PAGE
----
“….he showed them the full extent of his love.” John 13: 1
My wife winked at me.
“Should we do it?”
I volleyed her invitation with an affirming nod. Pulling it off would take a small miracle.
First, the front door security guard needed to be bribed. My last Boston cream doughnut could do the job. The tending nurse needed to break protocol. Pam could pull that off. This was our moment. If not now, when?
I departed for the front door wearing my Cheshire Cat smile and extending my Dunkin’ Donuts bag. Pam headed for the nurses’ station. I uttered a quick prayer.
12 minutes later, we wheeled our 92-year-old friend, Paul, out the front door to our running minivan. Ankle bracelet successfully disconnected. Hospital garments replaced with civilian clothes. Everything according to plan. Just a short drive to the local pub.
“A double cheeseburger,” asserted my acerbic friend, loud enough for every patron in the restaurant to turn their heads.
“Extra bacon. Triple cheese. French fries,” he continued. “Be sure to bring the gin and tonic first.” My arteries harden as I listened.
Chuckling and armed with her Bic pen, the waitress wistfully jotted the order.
“You know, they don’t serve me G & T’s at the home anymore,” barked Paul. “Come to think of it, I can’t remember the last burger I ate.”
Paul was my friend for 32 years. A mentor. An encourager. An editor. A board chair who taught me Robert’s Rules, the importance of transparency and the necessity of accurate minutes. His unsolicited advice still visits my conscience: “The first order of any board meeting is to either fire or keep the CEO.” Fortunately he never fired me.
Now—in his waning days on earth—he battled early dementia and other health issues accompanying a tired, 92-year-old body. But after his first tonic and a few bites of greasy beef, he returned to the Paul I knew and loved. The stories flowed. Our laughter rose above the clanking plates and fading background noise of disappearing diners. We closed the place.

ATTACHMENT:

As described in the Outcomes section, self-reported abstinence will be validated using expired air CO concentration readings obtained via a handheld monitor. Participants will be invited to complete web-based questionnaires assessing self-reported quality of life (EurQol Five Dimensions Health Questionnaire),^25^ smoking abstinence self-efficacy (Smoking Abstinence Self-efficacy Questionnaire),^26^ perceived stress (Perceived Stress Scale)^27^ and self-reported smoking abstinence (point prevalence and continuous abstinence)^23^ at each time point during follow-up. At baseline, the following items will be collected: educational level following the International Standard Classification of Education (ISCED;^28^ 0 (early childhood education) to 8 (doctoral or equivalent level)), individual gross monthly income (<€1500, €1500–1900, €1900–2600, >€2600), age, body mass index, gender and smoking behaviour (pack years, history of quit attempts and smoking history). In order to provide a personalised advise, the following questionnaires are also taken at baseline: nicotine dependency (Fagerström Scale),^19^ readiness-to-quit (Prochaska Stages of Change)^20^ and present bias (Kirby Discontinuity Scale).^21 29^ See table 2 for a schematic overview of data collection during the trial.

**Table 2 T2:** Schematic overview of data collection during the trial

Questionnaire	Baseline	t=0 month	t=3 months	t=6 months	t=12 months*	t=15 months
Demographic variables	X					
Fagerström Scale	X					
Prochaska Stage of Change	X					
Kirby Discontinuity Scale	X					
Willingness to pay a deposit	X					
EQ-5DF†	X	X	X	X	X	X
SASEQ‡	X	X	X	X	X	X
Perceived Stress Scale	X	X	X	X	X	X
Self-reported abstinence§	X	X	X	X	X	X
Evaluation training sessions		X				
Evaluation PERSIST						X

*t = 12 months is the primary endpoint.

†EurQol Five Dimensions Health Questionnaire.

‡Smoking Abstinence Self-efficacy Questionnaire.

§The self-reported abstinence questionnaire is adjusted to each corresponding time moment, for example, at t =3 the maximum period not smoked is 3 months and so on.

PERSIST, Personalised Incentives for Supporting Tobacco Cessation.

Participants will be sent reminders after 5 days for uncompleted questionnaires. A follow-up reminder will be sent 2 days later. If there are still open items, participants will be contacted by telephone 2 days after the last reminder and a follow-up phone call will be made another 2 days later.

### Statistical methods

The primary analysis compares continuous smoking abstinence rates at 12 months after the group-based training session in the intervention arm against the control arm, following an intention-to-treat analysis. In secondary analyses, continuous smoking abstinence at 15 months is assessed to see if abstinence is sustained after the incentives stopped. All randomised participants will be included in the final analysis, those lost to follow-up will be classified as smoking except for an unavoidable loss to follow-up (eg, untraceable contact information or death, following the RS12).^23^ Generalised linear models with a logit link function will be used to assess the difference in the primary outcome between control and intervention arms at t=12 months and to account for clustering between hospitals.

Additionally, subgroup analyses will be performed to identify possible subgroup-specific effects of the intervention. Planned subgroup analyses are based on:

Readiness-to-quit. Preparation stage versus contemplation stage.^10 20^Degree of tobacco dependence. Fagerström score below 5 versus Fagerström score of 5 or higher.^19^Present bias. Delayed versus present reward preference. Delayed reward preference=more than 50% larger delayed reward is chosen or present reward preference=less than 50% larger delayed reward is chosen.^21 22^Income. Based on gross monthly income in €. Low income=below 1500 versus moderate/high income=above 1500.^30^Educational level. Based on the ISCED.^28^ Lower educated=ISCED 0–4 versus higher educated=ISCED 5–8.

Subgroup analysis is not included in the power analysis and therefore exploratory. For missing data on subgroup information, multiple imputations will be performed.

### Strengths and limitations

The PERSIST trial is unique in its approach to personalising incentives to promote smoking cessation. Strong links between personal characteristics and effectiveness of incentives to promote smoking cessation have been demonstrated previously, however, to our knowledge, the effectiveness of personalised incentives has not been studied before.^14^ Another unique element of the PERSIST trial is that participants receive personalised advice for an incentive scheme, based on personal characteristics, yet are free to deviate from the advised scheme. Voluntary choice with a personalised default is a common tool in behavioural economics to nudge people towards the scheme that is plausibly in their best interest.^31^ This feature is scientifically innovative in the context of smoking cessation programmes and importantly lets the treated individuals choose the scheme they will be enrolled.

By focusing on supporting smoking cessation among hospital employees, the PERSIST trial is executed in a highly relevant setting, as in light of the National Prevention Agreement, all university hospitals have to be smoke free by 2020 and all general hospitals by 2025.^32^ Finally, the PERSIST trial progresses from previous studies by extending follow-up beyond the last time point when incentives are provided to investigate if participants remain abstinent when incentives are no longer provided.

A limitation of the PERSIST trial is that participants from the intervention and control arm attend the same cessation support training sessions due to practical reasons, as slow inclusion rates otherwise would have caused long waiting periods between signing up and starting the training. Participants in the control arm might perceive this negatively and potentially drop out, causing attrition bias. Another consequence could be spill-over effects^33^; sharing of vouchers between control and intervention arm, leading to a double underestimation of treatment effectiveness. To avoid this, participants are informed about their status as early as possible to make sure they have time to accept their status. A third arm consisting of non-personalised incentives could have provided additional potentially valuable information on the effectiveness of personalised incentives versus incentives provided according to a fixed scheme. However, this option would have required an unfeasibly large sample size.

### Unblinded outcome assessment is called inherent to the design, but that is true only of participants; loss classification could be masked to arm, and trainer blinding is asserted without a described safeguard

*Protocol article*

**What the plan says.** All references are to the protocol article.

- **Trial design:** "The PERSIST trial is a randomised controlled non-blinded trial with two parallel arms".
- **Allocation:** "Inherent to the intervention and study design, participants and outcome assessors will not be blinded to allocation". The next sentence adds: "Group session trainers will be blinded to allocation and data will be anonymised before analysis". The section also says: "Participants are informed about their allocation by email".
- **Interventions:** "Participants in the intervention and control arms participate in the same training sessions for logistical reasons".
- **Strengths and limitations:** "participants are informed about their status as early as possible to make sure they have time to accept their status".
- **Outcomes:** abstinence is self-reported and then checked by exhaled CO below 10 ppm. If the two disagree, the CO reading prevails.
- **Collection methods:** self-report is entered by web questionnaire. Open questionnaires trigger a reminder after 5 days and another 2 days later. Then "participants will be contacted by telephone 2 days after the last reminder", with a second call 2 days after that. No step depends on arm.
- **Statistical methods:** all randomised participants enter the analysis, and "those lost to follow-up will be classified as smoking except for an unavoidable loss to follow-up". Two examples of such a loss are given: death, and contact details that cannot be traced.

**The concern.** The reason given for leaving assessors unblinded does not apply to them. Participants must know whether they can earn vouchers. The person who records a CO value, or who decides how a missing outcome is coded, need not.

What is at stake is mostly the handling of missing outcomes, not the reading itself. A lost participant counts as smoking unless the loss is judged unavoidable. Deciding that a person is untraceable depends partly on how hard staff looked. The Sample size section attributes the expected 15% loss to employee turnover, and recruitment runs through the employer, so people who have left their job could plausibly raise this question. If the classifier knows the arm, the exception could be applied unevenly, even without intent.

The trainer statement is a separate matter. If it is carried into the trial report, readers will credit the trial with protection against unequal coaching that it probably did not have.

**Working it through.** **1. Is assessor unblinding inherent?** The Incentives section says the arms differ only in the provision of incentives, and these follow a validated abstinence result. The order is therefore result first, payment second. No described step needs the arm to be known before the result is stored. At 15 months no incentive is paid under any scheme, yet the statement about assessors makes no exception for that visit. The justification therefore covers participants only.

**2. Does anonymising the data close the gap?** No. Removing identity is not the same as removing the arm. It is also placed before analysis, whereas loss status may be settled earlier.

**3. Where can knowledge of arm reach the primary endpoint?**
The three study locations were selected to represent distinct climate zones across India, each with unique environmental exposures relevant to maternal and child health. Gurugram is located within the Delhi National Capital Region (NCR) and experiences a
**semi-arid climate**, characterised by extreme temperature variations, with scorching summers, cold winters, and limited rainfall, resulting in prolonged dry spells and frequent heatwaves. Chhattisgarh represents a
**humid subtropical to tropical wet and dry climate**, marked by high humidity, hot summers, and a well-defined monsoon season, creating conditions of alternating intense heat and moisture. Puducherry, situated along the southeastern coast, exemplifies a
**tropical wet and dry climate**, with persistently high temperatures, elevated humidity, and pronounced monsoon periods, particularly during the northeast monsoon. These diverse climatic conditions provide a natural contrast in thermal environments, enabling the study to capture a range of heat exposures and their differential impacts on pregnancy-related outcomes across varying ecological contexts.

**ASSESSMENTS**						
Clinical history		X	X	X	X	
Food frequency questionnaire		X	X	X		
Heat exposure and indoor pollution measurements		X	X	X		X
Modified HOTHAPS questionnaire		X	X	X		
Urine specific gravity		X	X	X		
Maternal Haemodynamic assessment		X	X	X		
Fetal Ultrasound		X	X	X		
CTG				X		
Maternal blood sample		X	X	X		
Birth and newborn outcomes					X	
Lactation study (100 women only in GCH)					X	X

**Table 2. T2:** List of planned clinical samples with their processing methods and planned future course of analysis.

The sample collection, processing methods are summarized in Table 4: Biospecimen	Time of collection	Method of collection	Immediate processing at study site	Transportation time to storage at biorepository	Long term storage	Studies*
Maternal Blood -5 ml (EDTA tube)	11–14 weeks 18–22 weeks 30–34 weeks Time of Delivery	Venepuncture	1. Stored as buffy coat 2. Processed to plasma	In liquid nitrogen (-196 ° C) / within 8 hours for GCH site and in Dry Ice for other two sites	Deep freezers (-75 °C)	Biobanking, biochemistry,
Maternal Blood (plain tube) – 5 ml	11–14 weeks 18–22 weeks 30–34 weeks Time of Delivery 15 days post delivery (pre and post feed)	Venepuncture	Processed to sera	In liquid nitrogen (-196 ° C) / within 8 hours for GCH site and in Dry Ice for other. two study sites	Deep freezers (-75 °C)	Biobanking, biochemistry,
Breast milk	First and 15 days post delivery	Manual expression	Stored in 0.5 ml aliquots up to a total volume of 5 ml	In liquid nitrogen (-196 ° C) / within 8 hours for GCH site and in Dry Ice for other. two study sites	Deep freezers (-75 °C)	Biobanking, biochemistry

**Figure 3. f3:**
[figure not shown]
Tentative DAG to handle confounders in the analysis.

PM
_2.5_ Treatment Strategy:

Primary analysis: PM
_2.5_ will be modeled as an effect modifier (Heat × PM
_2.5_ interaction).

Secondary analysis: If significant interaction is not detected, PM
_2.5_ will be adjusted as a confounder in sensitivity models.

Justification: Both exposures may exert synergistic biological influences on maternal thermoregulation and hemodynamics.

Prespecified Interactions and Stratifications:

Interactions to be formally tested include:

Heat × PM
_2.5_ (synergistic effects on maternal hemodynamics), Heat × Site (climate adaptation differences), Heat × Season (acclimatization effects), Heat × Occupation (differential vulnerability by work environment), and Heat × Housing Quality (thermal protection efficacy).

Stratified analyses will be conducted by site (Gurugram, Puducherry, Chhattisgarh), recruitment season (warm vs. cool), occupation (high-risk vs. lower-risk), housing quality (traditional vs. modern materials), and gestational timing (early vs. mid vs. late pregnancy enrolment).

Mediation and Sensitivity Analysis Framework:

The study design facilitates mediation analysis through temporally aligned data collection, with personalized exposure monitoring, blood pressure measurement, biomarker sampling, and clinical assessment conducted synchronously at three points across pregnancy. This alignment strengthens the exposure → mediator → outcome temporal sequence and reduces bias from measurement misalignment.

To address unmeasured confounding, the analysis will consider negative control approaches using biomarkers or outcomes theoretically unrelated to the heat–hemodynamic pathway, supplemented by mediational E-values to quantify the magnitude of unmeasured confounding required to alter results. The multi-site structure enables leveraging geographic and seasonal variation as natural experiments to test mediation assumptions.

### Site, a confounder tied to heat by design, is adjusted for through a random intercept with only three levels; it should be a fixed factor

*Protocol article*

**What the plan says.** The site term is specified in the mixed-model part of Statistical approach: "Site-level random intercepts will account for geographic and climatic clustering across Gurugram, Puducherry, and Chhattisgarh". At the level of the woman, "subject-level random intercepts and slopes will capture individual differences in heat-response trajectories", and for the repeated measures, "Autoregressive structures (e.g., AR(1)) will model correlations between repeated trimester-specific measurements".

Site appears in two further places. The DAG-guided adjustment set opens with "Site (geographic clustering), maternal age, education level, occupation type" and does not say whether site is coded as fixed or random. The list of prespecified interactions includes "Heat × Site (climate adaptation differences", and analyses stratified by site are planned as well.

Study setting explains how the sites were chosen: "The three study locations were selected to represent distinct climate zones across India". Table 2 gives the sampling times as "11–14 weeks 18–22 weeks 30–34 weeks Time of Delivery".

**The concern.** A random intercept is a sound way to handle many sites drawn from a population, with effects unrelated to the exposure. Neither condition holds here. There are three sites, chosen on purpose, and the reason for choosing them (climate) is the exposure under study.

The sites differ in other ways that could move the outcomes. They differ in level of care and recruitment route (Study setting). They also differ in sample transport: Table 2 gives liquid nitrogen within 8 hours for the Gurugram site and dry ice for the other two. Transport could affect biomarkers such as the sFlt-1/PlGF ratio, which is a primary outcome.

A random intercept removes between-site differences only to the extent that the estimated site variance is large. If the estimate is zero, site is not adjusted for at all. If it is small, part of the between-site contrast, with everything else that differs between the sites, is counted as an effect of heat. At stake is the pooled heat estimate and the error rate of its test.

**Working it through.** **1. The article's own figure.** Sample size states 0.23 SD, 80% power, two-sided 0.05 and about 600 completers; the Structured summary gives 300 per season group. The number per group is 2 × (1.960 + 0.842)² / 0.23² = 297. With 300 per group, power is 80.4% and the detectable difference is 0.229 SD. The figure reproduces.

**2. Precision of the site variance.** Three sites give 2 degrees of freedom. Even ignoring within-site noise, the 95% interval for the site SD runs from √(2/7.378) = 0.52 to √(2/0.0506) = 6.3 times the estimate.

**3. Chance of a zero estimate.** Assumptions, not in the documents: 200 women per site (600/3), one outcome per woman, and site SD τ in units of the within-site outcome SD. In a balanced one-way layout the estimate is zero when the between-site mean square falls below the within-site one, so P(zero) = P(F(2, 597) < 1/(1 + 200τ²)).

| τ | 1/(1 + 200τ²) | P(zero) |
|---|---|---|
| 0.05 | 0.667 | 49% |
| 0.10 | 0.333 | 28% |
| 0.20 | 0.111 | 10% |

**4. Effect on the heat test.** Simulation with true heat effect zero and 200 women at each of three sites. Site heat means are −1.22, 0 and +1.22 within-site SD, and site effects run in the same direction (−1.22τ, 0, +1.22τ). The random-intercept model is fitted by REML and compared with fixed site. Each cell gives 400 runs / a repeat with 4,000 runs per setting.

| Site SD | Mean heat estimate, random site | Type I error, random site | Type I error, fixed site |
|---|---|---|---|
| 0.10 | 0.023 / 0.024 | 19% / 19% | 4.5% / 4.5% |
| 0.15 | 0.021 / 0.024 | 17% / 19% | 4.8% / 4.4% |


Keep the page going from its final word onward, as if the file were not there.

After finishing our calorie-laden chocolate sundaes, we drove Paul back to his extended care unit, tucked him into bed and said our goodbyes. This would be our last meal together. Our last supper, so to speak. A memory I cherish. We broke the rules. No regrets.
Recently I read an essay, causing some reflection. Talking about the sudden death of a brother, the author wrote:
“One of my brothers died a few years ago, and the event has completely changed me. I now start every decision with a question:
If not now, when?”
He continued: “His death has infused my living with urgency and clarity. There is no time or space for fear or indecision. There is no time or space for wasted days and wasted years. I must now live, now, fully, ferociously….” Good words for our Lenten journey.
We’ll never know the time and day of our last supper. So why not seize every ordinary moment?
Even Jesus took time to have a final meal with his followers. Remember? Sensing his imminent arrest and death, he paused to have a meal and show his friends “…..the full extent of his love.” In that tumultuous and stressful moment, I wonder if Jesus asked himself, “if not now, when?”
And yet that final supper became an epic and important event in the life of the Christian tradition. It’s the meal where we meet the humility of Jesus as he washes the feet of his disciples. It’s the meal where we meet the forgiveness of Jesus as he extends a hand of friendship to those who will betray him. It’s the meal where we meet the self-emptying of Jesus as he gives himself completely away to the will of God. It’s the meal where we meet the heart of Jesus and enter mystical communion with a diverse community of brothers and sisters who break the bread, and drink the wine, together—yesterday, today, tomorrow.
A lot happened at the last supper. I’m glad it happened. Likewise, go and share the full extent of your love. If not now, when?
President and Founder